The nasal septum is the wall that separates the left and right sides of the nose. In the front of the nose it is made up of flexible cartilage and in the back is it made of bone. A deviated septum means the nasal septum is crooked. Minor abnormalities of the septum are common and harmless, and almost no one’s septum is perfectly straight.
Estimates are that 80 percent of people are born with a deviated septum, and others may develop a deviated septum as the result of an injury or trauma to the nose. Usually the condition goes unnoticed unless it causes problems such as difficulty breathing. A deviated septum can also cause secondary problems other than trouble breathing. Some patients who have a deviated septum are more likely to get frequent nosebleeds or recurrent sinusitis. Our Orange County and Los Angeles deviated septum surgery specialists can provide relief from this condition.
Deviated septum diagnosis
At a physical exam, your doctor will use a nasal speculum to spread the nostrils open to examine the inner structures of the nose. Your doctor should be able to diagnose a deviated septum simply by looking at the inside of the nose with a bright light and determine a treatment plan in accordance with your symptoms.
During this examination of your nose, your doctor may also detect other abnormalities causing nasal obstruction which can also be corrected, often in the same procedure, if you are a good candidate for surgical repair of a deviated septum.
Symptoms of deviated septum
The most common symptom of a deviated septum is poor breathing quality in one or both sides of the nose. Breathing may be more difficult either at night or during exercise. A deviated septum can also cause sinus pain near the ears or eyes and lead to chronic infections if it interferes with sinus drainage. If the deviation is significant, then surgical intervention can substantially improve the airflow. Our top LA and Orange County deviated septum surgery specialists are trained and skilled ENTs, skilled in all aspects of the procedure.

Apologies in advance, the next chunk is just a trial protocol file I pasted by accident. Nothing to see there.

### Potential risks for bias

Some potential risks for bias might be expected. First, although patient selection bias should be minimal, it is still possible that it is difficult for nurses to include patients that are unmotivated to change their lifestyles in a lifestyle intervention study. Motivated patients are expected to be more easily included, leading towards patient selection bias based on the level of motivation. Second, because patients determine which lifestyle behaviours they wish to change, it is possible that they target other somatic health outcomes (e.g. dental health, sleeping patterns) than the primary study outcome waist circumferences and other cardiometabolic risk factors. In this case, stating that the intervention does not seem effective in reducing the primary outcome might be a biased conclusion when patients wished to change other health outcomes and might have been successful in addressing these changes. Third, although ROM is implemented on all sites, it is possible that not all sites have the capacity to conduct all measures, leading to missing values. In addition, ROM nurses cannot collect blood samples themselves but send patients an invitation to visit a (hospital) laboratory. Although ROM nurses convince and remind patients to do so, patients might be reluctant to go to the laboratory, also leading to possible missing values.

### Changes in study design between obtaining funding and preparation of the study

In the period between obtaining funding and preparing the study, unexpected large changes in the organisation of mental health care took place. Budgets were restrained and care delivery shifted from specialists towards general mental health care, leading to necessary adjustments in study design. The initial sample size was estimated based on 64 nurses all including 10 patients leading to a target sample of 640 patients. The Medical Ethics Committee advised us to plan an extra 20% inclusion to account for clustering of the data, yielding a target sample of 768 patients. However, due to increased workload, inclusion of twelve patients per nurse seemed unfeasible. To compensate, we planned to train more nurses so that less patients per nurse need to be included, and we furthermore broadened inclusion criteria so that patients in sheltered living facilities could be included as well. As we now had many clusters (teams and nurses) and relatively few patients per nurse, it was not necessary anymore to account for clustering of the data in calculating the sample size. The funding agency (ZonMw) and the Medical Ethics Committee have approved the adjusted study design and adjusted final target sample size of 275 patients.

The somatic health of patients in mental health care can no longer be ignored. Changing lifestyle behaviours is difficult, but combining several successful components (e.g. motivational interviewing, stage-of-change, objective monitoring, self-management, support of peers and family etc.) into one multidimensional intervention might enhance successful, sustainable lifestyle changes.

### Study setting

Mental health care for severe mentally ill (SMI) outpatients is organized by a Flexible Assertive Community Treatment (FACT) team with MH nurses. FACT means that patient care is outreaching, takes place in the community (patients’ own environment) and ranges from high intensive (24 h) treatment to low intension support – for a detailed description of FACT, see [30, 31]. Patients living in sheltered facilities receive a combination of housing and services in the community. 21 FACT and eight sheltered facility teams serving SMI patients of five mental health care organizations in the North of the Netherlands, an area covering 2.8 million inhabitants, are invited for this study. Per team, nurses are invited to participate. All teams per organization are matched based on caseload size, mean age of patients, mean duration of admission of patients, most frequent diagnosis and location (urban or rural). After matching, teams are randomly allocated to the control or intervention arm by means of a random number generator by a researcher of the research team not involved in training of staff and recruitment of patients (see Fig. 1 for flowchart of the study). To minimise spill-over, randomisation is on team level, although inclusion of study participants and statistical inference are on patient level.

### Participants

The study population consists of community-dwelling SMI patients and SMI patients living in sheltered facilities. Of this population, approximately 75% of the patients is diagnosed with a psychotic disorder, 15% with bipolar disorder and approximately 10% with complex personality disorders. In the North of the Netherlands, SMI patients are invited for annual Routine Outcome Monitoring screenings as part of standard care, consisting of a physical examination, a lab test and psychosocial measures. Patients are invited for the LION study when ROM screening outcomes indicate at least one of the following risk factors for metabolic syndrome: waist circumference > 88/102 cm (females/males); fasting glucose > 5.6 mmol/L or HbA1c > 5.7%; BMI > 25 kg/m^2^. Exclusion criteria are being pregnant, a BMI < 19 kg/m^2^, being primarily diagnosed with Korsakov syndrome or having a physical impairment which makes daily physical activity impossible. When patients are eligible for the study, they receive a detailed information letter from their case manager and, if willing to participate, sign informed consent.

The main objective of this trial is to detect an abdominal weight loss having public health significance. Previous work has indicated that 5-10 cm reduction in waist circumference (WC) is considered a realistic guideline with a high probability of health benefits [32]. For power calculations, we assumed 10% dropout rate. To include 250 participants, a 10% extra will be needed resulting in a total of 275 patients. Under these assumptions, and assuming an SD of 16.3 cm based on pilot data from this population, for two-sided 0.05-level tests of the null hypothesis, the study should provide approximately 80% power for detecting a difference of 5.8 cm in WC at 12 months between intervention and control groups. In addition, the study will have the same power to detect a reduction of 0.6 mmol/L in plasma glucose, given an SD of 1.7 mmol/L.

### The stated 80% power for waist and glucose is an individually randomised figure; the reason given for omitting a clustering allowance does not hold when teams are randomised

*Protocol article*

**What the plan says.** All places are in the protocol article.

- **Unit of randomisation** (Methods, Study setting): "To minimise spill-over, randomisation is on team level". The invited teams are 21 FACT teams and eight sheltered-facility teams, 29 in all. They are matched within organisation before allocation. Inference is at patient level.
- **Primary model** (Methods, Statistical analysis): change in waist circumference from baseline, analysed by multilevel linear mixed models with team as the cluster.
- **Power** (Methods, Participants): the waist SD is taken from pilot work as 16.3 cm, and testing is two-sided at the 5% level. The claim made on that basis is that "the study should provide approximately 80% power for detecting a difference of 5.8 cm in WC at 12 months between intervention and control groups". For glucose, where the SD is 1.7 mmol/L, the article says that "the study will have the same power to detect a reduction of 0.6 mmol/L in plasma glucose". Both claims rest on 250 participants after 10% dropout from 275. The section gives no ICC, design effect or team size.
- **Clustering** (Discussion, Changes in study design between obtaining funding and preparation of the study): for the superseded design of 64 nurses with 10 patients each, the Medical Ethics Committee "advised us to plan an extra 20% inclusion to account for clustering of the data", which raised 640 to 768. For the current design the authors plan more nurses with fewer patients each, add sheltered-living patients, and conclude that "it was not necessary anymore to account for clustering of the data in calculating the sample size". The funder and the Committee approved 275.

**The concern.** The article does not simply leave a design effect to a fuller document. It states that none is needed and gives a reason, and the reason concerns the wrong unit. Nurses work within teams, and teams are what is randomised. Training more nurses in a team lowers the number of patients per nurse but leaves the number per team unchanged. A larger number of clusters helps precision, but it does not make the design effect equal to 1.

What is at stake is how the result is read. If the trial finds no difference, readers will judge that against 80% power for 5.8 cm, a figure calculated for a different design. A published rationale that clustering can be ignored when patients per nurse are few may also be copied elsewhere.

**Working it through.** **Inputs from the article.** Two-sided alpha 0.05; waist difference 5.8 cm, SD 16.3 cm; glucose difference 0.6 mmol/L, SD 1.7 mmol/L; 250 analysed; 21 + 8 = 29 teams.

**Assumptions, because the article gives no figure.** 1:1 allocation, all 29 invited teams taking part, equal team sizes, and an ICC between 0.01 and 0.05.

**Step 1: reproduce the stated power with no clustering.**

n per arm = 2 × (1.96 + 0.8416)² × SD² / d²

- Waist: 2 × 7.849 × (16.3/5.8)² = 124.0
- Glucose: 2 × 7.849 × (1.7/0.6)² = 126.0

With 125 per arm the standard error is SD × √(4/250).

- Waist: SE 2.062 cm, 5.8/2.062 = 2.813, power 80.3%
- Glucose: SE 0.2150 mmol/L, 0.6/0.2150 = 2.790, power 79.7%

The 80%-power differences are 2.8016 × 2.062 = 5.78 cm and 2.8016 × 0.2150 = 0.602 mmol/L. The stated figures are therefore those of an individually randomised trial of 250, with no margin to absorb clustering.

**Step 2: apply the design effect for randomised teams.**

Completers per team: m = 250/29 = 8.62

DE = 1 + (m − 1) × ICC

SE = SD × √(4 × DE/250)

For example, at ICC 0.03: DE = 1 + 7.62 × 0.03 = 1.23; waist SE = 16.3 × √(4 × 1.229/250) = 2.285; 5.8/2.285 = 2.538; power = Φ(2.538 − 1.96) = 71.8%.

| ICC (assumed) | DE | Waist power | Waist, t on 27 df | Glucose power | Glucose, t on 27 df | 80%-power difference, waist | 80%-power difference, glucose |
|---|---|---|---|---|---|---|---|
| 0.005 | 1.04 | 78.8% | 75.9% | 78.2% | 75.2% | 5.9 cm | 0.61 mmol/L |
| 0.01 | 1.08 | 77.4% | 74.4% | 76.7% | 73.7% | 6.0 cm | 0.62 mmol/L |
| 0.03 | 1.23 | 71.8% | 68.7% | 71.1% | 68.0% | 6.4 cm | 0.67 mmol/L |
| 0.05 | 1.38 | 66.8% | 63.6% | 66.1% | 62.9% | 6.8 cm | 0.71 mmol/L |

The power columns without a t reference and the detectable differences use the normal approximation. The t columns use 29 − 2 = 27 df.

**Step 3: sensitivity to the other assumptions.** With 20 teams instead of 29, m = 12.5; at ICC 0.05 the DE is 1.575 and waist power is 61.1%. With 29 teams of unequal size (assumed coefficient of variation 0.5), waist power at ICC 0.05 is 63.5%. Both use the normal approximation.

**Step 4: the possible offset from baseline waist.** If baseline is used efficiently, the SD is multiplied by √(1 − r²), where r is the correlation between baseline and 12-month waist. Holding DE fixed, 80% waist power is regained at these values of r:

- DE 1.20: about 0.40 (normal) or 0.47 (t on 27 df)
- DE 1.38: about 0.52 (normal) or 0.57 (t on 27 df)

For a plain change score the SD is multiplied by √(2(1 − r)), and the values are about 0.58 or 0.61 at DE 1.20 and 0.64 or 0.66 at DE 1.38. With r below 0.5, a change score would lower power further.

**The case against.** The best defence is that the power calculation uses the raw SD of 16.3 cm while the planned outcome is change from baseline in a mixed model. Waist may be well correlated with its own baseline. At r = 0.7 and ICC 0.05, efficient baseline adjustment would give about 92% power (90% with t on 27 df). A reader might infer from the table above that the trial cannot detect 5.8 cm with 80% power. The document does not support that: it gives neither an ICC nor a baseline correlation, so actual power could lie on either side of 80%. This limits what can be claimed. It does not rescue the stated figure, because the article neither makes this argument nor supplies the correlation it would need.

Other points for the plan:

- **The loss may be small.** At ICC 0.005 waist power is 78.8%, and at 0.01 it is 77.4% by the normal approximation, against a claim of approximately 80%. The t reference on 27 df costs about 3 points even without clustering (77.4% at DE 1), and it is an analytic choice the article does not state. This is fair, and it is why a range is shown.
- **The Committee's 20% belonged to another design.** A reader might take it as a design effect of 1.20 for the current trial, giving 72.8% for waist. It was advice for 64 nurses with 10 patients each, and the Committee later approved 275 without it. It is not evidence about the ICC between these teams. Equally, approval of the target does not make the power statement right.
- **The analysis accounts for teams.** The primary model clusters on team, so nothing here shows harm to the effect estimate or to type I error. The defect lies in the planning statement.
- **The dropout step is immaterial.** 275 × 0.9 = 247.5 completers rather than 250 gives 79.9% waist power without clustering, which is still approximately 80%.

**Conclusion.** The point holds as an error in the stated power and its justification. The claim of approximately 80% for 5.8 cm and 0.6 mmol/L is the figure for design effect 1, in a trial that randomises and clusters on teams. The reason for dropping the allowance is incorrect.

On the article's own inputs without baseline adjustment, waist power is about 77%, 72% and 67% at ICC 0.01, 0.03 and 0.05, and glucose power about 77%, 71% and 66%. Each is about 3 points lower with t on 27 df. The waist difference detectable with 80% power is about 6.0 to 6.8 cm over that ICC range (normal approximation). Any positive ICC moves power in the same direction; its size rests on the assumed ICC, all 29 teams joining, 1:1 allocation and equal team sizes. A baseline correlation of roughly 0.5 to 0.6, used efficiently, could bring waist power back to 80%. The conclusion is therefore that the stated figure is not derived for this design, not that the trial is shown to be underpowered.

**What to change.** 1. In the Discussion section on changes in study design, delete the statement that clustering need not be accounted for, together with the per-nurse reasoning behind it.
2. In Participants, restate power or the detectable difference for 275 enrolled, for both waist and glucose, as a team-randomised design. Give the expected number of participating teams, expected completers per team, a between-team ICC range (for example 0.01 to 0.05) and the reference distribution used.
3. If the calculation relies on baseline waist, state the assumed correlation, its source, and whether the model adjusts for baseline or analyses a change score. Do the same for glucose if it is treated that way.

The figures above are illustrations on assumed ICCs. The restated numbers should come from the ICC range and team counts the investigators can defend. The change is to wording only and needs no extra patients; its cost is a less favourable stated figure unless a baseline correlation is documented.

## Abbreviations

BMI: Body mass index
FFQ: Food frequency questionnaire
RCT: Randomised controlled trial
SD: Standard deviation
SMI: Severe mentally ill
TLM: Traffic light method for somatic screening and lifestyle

Often a slightly deviated septum will not cause any problems. However, some people have uncomfortable symptoms because of their deviated septum. These can include:
- Nosebleeds since the septum can become dry and lead to frequent nosebleeds.
- Obstruction to nostrils, usually one more than the other. The problem is usually more noticeable during a cold or if you have allergies, as the nasal passages swell and narrow.
- Facial pain if your septum comes into contact with the outside wall of the nose.
- Recurrent or chronic sinusitis. Sinus infections may arise from a deviated septum which blocks sinus drainage.
- Snoring or noisy breathing during sleep. Infants and young children usually have this symptom.
Treatment for deviated septum
Without surgery, a deviated septum cannot be cured. However, there are some nonsurgical treatments that can be used to manage some of the symptoms. These include:
- Decongestants. By keeping the airway open on each side of the nose, decongestants can help you breathe better. Decongestants come in pill form or as nasal spray, and are prescribed for short-term use only, as they may create dependency or a rebound effect when you stop taking them. Decongestants can cause jitteriness.
- Antihistamines. Antihistamines can relieve the symptoms of colds and allergies, such as a runny nose. These medications can cause drowsiness.
- Nasal sprays. The benefit of nasal sprays is they can help you breathe through your nose by reducing inflammation in the nasal passages. They are prescribed for short-term use only.
For patients who choose to reshape their nose or have a “nose job,” also known as rhinoplasty, a septoplasty can be performed in the same procedure. Rhinoplasty involves adjusting the bone and cartilage of the nose to change its appearance.
Surgical repair of a deviated septum is known as a septoplasty, a procedure used to correctly realign a crooked septum. This is an outpatient surgical procedure that is performed under general anesthesia. During the septoplasty, your nasal septum will be repositioned, which may require cutting and removing parts of the septum in order to move it.
A septoplasty is performed in about 90 minutes, depending on the deviation and if other procedures are performed concurrently. Patients are given general anesthesia so they are asleep during the procedure. Nasal packing may or may not be inserted in the nostrils to prevent postoperative bleeding.
Those who benefit most from a septoplasty have a significant septal abnormality of which the symptoms have not been adequately relieved by medication alone.
If you have breathing difficulties or you are experiencing symptoms of a deviated septum, please contact our West Medical ENT/Sinus Surgery offices at (855) 690-0565, and our helpful medical staff will answer any questions you have about your Los Angeles deviated septum surgery or other non-surgical options.
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